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NEH Grant Will Help U.Va. Work With Historically Black Colleges To Develop African-American History Projects On The Web

Oct. 27, 1999 -- A University of Virginia Web project that is building an archive of local African-American history has received a $100,000 grant from the National Endowment for the Humanities to expand the project and help establish similar electronic archives with historically black colleges and universities around the state.

The U.Va. project, "Race and Place," a history archive of the Charlottesville-Albemarle County area during the Jim Crow era, is a joint project of the University’s Center for Digital History and the Carter G. Woodson Institute for African-American and African Studies. It combines searchable databases of important primary sources, including photographs, newspaper records and census data, with historical exhibits on local African-American life from about 1870 to 1930.

The two-year grant will enable U.Va. to continue to add census and court records and other important historical resources to the archive. With the local model and technological tools being developed as part of it, U.Va. will also help historically black colleges and universities around the state build similar community projects, said Reginald D. Butler, director of the Woodson Institute, and William G. Thomas, director of the Center for Digital History. U.Va. is already collaborating with researchers at Norfolk State University in developing a Tidewater African-American history digital archive.

The U.Va. "Race and Place" Web site invites users to explore an extensive collection of archival materials from the age of segregation, including photographs, newspaper articles, letters, and broadsides drawn from various collections at U.Va.'s Alderman Library. With tools, databases and electronic forms being developed and tested, scholars elsewhere will have a framework for building their own projects.

In the Charlottesville project Web users can now search the site's databases of African-American businesses and households, as recorded in U.S. Census returns and Charlottesville city directories of the early 20th century. They can read local club and school announcements as well as commentary on national events in an African-American-owned and -operated newspaper, "The Reflector." They can also explore the political correspondence of African-Americans who struggled to retain their voting rights in the face of statewide disenfranchisement campaigns.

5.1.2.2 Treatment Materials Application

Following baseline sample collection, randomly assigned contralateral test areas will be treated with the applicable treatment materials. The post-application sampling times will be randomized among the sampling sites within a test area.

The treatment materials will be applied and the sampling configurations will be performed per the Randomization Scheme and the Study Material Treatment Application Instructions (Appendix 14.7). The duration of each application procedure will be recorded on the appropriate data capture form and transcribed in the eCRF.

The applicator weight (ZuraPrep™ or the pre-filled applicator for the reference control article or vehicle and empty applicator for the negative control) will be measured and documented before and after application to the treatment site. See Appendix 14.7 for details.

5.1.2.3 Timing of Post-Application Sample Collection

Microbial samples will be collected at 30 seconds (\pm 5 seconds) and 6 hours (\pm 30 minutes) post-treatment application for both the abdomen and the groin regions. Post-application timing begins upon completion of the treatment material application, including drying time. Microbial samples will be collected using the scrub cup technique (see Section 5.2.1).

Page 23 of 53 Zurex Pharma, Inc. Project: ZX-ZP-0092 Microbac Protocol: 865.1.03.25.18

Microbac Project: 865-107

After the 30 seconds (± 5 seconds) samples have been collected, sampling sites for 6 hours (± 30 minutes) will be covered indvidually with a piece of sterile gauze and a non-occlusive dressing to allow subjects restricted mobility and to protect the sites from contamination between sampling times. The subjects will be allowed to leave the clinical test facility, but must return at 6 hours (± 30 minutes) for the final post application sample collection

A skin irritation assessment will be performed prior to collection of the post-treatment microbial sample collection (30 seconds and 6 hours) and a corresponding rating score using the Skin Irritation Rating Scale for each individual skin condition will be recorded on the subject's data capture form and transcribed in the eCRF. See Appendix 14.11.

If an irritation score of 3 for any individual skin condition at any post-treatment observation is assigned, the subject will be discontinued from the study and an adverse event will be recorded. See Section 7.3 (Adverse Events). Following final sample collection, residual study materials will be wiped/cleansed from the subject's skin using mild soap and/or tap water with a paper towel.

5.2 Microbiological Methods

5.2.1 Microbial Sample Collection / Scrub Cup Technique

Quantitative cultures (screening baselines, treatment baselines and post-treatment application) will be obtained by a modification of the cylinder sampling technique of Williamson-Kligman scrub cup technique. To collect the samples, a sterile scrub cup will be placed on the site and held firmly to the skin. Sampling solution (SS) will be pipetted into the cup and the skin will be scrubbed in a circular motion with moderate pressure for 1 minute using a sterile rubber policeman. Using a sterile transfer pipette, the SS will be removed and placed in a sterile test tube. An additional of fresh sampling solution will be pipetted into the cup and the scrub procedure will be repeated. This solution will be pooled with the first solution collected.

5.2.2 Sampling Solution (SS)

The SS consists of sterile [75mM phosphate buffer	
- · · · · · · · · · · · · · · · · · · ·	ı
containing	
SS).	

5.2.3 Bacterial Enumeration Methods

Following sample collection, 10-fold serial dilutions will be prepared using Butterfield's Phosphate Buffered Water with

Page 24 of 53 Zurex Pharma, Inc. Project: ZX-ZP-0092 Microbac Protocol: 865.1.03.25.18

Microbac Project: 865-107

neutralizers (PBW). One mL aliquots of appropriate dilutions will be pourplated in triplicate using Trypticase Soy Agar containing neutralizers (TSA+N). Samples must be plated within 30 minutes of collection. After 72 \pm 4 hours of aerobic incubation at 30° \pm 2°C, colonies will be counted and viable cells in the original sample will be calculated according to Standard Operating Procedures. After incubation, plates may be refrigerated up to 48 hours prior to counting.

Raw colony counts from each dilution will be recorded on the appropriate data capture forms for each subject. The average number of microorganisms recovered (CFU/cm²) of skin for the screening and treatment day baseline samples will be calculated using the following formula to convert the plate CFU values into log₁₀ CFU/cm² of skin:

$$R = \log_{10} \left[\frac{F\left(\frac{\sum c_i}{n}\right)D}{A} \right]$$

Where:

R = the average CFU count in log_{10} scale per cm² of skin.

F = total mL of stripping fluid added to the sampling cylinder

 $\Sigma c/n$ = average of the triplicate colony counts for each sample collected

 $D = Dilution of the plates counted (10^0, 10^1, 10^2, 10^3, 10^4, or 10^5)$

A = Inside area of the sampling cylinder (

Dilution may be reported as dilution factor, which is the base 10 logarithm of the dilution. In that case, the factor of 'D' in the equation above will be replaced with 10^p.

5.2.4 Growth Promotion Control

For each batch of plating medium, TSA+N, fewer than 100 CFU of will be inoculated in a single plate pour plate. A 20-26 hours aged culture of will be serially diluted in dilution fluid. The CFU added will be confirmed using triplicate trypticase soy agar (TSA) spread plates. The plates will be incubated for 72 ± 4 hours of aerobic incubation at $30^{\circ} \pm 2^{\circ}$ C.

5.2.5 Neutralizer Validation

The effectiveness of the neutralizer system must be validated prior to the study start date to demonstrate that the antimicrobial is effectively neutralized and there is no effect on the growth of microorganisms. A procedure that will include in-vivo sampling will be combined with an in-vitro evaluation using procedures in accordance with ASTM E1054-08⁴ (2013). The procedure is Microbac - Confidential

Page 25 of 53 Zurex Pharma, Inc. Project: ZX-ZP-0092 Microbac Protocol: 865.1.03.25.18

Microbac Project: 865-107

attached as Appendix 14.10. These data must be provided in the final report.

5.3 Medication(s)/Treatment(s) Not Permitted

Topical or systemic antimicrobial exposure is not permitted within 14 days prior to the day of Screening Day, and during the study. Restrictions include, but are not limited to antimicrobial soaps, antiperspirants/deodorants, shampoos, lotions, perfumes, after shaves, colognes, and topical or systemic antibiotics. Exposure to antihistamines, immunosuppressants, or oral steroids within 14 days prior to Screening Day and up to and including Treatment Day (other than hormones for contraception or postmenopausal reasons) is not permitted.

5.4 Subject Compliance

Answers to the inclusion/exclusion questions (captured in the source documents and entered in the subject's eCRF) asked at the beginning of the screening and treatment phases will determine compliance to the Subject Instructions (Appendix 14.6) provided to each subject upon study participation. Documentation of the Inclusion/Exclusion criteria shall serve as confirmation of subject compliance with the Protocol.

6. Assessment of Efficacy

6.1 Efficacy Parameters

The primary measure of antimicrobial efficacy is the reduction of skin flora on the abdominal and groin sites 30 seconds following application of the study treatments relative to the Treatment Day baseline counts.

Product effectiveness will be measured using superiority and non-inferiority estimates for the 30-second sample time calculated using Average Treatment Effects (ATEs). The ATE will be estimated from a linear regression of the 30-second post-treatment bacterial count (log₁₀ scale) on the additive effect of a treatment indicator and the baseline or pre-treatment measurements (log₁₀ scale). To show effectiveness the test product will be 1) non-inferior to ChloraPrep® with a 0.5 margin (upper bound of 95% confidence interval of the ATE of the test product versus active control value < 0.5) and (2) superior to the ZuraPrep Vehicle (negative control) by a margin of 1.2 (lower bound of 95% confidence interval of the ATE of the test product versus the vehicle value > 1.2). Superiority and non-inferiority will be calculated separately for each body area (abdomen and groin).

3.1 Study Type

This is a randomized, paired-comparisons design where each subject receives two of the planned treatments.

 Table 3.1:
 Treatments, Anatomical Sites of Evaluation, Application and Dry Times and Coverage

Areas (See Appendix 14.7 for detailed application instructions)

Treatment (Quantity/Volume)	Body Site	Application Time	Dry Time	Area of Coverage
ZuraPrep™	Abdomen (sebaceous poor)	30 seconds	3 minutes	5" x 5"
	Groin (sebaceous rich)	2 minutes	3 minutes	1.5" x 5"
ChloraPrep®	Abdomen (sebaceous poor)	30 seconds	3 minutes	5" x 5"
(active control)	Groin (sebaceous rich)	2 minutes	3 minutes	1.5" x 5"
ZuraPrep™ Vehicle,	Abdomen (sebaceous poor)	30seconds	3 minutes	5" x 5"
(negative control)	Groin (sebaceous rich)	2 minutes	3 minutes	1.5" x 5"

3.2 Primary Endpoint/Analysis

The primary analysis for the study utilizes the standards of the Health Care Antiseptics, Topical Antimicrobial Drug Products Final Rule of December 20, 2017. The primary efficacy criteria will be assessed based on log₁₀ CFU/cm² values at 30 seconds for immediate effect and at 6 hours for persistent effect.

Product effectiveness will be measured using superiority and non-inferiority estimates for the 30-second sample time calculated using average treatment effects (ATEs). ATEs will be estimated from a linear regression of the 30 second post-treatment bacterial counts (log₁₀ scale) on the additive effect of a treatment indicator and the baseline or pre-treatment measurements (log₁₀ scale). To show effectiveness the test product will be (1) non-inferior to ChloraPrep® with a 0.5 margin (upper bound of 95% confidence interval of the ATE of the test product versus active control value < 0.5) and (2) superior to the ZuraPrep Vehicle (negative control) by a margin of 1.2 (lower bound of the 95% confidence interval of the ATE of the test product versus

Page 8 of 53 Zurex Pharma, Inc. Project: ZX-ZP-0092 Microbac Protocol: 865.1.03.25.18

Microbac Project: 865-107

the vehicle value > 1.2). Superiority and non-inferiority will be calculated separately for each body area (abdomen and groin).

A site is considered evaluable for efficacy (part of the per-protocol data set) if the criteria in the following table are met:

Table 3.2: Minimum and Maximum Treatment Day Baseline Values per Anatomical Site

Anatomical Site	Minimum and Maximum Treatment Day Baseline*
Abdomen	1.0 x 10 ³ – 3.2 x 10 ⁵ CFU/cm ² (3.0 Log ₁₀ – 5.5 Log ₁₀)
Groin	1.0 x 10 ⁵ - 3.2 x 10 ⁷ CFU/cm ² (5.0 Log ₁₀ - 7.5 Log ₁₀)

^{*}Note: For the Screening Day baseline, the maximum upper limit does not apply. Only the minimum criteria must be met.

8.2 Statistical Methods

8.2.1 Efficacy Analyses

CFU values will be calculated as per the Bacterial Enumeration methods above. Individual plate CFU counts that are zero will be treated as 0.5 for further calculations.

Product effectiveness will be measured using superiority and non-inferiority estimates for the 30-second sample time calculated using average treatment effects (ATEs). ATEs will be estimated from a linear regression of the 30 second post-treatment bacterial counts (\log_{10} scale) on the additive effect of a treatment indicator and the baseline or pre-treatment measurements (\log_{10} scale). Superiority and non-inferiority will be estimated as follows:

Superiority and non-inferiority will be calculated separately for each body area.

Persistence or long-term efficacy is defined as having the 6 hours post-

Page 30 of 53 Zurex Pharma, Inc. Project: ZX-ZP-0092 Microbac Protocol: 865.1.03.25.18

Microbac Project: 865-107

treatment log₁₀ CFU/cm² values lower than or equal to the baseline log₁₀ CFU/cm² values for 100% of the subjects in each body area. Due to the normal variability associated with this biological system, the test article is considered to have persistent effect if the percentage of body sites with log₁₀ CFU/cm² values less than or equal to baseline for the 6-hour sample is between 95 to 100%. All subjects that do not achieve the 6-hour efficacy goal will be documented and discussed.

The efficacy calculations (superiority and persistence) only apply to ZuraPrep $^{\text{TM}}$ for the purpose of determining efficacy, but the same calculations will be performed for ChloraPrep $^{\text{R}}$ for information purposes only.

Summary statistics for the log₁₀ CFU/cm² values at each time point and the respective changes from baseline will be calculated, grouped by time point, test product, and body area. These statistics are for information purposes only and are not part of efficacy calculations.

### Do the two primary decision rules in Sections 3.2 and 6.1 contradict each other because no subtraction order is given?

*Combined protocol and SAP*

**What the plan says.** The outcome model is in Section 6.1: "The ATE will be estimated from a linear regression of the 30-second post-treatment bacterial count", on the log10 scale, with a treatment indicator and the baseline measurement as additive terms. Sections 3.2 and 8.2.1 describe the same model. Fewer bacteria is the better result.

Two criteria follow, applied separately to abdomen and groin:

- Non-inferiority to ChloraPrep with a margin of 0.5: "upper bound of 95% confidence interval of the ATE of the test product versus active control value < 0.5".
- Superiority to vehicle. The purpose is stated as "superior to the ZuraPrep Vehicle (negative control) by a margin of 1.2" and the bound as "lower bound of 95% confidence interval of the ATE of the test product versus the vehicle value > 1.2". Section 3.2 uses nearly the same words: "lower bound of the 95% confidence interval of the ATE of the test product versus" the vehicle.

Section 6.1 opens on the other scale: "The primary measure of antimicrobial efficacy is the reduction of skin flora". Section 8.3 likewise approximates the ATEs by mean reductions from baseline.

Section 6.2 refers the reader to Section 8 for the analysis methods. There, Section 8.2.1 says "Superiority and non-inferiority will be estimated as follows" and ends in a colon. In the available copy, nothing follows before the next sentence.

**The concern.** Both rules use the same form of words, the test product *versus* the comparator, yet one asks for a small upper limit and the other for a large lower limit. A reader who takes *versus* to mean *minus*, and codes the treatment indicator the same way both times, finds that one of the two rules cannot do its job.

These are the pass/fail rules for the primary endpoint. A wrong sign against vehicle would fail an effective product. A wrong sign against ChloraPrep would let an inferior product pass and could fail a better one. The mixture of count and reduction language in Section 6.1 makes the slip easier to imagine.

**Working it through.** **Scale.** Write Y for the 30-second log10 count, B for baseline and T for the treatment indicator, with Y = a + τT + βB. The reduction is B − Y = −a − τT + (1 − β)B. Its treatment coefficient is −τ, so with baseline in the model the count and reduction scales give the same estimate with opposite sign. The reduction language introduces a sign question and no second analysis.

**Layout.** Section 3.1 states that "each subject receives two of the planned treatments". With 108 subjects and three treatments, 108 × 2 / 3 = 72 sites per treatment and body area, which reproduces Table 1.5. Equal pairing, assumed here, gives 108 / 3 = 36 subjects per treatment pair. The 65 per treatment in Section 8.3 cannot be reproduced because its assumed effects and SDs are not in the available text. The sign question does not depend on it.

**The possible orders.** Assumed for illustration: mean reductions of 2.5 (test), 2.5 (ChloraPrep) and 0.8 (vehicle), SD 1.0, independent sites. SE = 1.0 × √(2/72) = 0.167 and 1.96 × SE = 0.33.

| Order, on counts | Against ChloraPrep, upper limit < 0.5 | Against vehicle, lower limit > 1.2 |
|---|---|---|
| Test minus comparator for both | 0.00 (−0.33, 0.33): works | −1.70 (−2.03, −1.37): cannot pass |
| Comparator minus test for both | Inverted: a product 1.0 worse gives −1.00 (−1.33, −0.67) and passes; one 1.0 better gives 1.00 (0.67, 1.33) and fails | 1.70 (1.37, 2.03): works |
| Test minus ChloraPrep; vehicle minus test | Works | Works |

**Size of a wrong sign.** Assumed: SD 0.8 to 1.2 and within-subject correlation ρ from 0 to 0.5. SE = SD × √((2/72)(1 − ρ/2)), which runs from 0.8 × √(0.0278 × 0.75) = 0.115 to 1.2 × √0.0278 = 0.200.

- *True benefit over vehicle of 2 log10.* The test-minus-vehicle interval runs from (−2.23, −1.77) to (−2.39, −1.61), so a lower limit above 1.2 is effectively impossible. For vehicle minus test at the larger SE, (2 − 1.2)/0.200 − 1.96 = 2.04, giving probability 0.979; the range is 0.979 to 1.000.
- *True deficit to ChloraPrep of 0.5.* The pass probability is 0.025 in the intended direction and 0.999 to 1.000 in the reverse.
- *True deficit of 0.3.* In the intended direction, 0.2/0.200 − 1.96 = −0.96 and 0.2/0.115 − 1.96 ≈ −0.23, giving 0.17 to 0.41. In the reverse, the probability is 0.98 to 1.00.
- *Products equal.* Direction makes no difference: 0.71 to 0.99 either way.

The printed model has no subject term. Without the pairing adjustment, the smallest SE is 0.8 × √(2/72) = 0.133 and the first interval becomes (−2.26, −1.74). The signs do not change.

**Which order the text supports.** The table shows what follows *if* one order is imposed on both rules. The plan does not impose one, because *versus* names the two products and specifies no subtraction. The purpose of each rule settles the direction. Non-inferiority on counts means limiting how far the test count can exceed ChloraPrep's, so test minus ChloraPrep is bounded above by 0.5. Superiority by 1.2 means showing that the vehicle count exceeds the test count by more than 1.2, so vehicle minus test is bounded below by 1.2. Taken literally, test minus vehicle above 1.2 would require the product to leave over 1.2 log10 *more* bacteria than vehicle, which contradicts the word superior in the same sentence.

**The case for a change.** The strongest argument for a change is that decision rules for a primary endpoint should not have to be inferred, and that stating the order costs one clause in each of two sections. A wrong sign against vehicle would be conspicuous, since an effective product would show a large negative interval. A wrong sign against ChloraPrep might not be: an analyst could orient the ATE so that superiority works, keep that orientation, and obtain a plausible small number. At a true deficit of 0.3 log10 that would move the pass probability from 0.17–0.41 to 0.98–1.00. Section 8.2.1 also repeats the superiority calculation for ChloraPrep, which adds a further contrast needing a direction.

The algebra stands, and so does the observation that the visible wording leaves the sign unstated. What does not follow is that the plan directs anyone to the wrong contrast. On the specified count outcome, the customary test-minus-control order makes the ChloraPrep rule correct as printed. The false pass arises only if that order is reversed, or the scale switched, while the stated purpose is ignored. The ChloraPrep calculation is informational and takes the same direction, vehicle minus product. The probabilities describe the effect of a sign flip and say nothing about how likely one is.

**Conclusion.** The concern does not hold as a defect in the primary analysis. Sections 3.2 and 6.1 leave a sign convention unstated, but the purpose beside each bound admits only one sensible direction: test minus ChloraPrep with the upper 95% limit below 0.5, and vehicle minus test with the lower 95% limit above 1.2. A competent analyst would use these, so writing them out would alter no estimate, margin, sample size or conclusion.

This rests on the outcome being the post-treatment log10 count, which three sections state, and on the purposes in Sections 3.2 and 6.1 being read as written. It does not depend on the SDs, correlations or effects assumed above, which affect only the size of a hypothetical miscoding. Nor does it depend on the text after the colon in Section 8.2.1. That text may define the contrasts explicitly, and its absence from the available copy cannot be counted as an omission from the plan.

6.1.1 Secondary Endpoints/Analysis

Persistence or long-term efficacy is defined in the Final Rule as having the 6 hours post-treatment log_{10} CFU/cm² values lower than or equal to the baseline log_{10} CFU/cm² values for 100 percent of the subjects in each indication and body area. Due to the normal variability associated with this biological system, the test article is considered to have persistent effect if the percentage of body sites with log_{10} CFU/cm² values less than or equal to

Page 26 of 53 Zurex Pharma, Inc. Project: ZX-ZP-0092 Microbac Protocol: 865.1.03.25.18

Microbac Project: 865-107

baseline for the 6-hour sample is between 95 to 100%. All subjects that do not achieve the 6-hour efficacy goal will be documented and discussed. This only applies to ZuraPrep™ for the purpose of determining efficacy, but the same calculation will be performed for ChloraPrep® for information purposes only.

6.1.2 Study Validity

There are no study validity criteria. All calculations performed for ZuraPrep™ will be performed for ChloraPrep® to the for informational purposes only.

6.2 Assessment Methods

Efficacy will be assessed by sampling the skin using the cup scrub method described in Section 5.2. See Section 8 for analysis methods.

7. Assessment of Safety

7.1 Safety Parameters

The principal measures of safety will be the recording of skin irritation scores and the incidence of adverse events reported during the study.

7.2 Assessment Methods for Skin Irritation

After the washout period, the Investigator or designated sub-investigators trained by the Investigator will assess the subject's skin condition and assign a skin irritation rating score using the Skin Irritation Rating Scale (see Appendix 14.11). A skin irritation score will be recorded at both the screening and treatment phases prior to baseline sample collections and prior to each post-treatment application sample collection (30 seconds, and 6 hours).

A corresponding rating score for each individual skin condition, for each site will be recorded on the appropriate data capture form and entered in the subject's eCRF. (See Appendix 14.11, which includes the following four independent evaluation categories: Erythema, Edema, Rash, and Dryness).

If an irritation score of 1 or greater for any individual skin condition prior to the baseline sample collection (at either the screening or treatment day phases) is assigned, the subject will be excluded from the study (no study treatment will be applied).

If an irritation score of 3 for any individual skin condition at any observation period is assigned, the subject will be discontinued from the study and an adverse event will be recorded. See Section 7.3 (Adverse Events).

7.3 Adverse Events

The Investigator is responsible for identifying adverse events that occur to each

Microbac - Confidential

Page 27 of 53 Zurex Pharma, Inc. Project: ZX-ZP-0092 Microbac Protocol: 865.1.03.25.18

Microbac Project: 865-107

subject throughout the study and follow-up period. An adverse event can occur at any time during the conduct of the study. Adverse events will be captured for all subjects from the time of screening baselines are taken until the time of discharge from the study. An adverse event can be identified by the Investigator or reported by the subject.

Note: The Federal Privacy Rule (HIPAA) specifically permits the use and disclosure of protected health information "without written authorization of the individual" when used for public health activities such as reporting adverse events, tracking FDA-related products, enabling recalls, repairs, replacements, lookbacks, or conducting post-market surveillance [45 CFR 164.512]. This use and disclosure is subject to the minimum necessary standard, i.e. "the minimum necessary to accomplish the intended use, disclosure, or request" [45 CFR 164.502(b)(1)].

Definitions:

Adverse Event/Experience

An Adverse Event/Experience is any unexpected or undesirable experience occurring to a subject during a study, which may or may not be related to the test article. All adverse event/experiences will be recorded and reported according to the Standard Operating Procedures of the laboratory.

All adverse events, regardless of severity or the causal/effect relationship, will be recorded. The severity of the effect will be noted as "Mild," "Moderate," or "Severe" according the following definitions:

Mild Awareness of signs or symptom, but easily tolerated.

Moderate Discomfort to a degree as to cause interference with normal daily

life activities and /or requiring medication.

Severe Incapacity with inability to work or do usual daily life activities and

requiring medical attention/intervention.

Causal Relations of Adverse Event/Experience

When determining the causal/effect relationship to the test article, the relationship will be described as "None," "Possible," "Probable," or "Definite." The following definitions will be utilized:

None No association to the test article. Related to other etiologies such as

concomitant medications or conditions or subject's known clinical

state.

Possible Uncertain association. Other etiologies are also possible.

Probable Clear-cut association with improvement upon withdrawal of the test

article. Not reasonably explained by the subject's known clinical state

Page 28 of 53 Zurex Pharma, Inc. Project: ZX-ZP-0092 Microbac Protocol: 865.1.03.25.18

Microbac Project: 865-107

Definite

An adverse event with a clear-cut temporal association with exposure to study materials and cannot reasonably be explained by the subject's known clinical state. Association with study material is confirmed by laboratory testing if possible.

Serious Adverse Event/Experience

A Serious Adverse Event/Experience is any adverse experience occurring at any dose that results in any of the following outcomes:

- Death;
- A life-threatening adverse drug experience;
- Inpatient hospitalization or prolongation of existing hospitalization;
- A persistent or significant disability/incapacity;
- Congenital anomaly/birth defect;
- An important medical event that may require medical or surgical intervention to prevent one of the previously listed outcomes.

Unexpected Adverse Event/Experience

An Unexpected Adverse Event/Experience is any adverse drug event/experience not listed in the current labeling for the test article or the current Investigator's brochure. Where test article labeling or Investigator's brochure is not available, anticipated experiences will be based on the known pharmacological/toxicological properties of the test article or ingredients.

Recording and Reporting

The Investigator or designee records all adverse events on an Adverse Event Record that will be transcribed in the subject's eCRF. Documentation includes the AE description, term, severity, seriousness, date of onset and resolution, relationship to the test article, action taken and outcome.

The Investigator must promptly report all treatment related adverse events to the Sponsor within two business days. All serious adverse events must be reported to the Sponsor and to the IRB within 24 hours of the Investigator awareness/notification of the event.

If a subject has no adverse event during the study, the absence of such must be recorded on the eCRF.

The material is intended to be of use for African-American history learning and research at all levels from the K-12 classroom to universities and the general public, Thomas said.

The Jim Crow era is especially important with K-12 history projects because it’s a period that’s often overlooked, he said. Many schools concentrate on earlier or later African-American history.

The "Race and Place" Web site grew out of student research into Alderman Library's Rufus W. Holsinger Studio Collection Digital Image Database, which includes more than 550 photographs of African-Americans taken between 1908 and 1927. Students enrolled in the Woodson Institute's Emerging Scholars Program and related African-American Studies courses have been researching the Holsinger collection for the past two years, Butler said.

Both at U.Va. and other institutions, the projects offer African-American and other students opportunities to work on significant research and to prepare themselves for careers in technology and the humanities, he said.

The Virginia Center for Digital History was founded by the University of Virginia in 1998. Its mission is to develop high-quality, well-researched, and reliable history materials for the World Wide Web and deliver them to schools, colleges, libraries, historical societies, and the general public.

The Woodson Institute coordinates African and African-American studies at the graduate and undergraduate level, as well as interdepartmental seminars, and offers residential research fellowships for predoctoral and postdoctoral work in African and African-American Studies.

"Race and Place: An African-American Community in the Jim Crow South" is on the World Wide Web at

For interviews or additional information please contact: Reginald D. Butler, (804) 924-3109, or; William G. Thomas, (804) 924-7834, or; Scot French, (804) 924-3109, or

Contact: Jill Johnson, (804) 924-7116; Bob Brickhouse, (804) 924-6856

FOR ADDITIONAL INFORMATION: please contact the Office of University Relations at (804) 924-7116. Television reporters should contact the TV News Office at (804) 924-7550.
SOURCE: U.Va. News Services


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